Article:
HOLLYWOOD — For horror movie fan Jordan Peele, there is nothing scarier than racism — and if this weekend’s box office numbers are any indication, America agrees.
“I look at racism as a monster,” Peele said. “It’s an American monster, but it’s also an innately human demon — and it’s not a one-sided thing. Everyone has to deal with their own innate feelings of racism and outsmart the racism within ourselves.”
The actor, known for his work as part of the comedic duo Key & Peele, channeled his love of horror films into his writing and directorial debut, “Get Out.”
The move paid off: “Get Out,” which opened Friday and reportedly only cost $4.5 million to make, took first place at the box office, and earned an estimated $30.5 million, the Associated Press reports.
“I came up with this idea during the Obama administration, when we were living in this era of the post-racial lie,” Peele told CNN. “Racism is real and it’s not really represented in the horror genre, which is a genre that traditionally takes on social horrors and human demons.”
So Peele sat down to write it, never believing the film would be made.
“Get Out” is now out and earning critical buzz. It scored a rare 100 percent rating on Rotten Tomatoes, based on advanced screenings.
Two of Peele’s favorite films are “Rosemary’s Baby” and “The Stepford Wives,” which he views as more than just scary movies.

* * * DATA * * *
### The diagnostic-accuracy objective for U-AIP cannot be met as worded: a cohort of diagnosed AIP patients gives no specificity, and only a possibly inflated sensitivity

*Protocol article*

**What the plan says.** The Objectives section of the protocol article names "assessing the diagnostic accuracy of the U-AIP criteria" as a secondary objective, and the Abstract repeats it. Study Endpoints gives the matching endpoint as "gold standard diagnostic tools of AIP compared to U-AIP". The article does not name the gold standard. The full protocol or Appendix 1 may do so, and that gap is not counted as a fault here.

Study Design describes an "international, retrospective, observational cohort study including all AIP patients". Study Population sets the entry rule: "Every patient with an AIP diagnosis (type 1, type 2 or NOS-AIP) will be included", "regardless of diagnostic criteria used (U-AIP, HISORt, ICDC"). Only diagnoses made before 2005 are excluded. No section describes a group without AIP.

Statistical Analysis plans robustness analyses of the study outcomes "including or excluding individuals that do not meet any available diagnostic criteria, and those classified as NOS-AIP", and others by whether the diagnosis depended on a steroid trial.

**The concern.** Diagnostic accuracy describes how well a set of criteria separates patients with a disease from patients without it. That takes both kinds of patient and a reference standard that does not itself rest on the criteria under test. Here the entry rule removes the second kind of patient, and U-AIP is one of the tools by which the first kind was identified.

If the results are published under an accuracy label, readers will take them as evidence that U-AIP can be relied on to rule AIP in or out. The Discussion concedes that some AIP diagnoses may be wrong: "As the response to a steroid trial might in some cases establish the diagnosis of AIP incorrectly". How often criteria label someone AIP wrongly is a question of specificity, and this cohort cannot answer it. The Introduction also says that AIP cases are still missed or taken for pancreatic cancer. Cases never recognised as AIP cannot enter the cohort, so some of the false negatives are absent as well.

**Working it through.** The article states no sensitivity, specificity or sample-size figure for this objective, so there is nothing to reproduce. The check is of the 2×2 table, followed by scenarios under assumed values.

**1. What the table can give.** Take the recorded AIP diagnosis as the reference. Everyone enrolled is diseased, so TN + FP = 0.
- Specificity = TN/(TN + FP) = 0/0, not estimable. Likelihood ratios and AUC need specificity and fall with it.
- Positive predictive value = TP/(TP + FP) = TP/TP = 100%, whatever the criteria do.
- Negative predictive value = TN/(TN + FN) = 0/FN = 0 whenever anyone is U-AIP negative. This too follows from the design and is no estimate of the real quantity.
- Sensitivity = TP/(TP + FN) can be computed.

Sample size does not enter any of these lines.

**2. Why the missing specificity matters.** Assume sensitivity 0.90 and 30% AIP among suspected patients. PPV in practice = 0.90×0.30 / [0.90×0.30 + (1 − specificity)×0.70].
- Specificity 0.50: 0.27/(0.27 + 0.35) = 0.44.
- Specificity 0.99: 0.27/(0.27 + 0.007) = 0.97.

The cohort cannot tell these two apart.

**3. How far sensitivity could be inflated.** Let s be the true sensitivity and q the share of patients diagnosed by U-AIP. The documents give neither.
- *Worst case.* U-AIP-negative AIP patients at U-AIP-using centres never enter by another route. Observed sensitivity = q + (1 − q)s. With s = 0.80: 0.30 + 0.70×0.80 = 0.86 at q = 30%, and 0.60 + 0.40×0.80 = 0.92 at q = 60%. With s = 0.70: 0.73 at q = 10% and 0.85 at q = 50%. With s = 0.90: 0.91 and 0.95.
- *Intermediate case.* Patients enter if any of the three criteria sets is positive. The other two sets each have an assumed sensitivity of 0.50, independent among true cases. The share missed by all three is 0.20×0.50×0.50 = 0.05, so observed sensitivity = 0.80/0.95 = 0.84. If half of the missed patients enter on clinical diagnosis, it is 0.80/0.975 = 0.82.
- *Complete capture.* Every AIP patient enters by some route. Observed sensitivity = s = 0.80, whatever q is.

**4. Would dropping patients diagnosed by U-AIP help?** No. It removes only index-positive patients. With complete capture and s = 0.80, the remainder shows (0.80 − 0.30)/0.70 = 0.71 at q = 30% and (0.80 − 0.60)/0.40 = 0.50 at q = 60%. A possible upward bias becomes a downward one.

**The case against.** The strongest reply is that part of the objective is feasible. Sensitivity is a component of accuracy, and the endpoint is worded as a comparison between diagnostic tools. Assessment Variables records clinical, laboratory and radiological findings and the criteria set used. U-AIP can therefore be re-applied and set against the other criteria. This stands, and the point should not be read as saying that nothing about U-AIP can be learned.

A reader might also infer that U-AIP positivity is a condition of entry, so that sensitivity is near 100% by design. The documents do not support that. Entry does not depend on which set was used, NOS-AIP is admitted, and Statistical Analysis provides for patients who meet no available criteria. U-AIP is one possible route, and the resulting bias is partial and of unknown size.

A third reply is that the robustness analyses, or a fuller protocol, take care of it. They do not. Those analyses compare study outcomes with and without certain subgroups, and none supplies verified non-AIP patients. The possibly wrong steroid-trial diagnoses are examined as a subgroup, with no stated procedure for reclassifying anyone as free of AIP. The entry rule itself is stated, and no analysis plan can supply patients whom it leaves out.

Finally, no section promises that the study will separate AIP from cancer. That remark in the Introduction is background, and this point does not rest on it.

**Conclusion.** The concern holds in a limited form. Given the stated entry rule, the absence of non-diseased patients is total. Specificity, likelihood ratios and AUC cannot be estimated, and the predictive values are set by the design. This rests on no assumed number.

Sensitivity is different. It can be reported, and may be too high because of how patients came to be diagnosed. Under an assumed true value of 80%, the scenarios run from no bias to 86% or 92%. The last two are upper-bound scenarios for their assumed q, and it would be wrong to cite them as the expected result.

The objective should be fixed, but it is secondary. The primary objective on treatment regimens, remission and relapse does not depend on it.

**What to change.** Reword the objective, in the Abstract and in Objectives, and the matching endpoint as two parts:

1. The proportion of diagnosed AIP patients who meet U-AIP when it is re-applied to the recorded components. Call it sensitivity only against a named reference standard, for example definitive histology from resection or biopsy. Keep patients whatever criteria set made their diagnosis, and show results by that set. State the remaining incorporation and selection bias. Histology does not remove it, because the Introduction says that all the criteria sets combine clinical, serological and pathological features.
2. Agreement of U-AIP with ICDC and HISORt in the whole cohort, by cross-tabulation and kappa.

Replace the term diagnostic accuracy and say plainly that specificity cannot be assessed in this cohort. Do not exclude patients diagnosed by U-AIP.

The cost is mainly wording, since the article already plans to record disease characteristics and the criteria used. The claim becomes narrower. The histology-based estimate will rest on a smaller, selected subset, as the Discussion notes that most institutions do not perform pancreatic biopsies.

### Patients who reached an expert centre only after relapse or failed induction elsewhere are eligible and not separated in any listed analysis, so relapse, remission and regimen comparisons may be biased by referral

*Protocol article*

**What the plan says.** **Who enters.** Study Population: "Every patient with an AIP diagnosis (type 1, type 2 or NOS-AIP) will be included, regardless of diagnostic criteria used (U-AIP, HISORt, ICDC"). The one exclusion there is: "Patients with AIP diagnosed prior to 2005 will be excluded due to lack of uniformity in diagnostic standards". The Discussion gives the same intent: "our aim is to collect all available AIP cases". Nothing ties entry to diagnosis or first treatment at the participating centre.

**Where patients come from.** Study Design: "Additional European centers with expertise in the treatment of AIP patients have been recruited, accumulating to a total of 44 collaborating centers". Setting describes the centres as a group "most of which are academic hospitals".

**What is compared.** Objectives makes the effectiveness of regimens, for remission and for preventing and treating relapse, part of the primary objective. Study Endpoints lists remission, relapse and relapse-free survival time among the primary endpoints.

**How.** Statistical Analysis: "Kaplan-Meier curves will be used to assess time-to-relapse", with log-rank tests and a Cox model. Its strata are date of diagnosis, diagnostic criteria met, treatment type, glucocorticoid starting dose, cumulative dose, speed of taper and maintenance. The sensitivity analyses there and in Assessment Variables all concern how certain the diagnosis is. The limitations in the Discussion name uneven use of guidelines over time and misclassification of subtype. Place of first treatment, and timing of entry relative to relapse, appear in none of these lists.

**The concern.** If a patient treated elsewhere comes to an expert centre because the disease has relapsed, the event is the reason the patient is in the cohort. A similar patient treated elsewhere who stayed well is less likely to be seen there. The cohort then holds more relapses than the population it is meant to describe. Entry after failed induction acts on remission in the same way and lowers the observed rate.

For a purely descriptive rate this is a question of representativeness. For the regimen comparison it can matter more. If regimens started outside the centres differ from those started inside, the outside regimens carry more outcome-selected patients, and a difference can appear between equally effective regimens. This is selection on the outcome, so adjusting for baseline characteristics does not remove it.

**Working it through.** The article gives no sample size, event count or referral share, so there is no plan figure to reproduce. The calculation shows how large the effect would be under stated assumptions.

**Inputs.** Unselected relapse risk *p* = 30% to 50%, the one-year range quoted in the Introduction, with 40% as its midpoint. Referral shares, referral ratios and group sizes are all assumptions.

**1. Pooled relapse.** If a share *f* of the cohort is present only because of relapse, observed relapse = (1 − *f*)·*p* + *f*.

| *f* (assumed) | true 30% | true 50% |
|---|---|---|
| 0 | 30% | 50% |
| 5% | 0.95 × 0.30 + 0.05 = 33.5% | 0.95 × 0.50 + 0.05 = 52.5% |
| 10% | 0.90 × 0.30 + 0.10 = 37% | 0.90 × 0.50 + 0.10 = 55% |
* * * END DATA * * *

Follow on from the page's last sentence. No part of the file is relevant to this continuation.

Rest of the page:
“I consider them social thrillers,” he said. “They’re about gender and the women’s lib movement and that civil rights movement, but they’re also entertaining mysteries. I figured we could make a ‘Rosemary’s Baby/Stepford Wives’ of race.”
Knowing how loaded anything having to do with race can be, Peele approached the script for “Get Out” as a learning experience for possible future projects.
“I didn’t feel like I would go out on a limb for something that really sounds so controversial,” he said.
But a funny thing happened when Peele mentioned the idea during a meeting with “Donnie Darko” producer Sean McKittrick — he loved it.
The story of African-American photographer Chris (played by Daniel Kaluuya), who goes to meet his white girlfriend’s (Allison Williams) parents for the weekend, is filled with uncomfortable moments on multiple levels.
Peele said he sees himself in Chris.
“The way I really see myself in Chris is that he’s a very patient person,” Peele said. “In this movie, he sits through many of these sort of subtly racist interactions and he withstands them … he keeps his cool, he’s reasonable and he’s good at diffusing the awkward moments and the tension to a point.”
One of the central themes of the film is the need to have those uncomfortable conversations about race, he said, and get beyond the idea that discussing racism somehow perpetuates it.
“As uncomfortable as it is, we have to discuss it if we are going to get anywhere,” Peele said. “This movie is about starting us all off from a place of entertainment and fun and clapping and fear and laughter, to give us an entry point for more racial conversation that is maybe more positive.”
It’s not lost on Peele that given the current conversation about race and the racial divide in America, his film will probably resonate with audiences more now than when he originally intended.
Peele said he plans to write and direct more films. He’s developing several other social thrillers, he said.
Key & Peele has ended, with the partners pursuing other projects. But Peele is aware that fans of the comedy team want a reunion.
“We’ll probably come back and do an odd sketch here and there and collaborate in a meaningful way,” he said. “We will come back for you all, you just have to beg us.”
The Associated Press contributed to this report.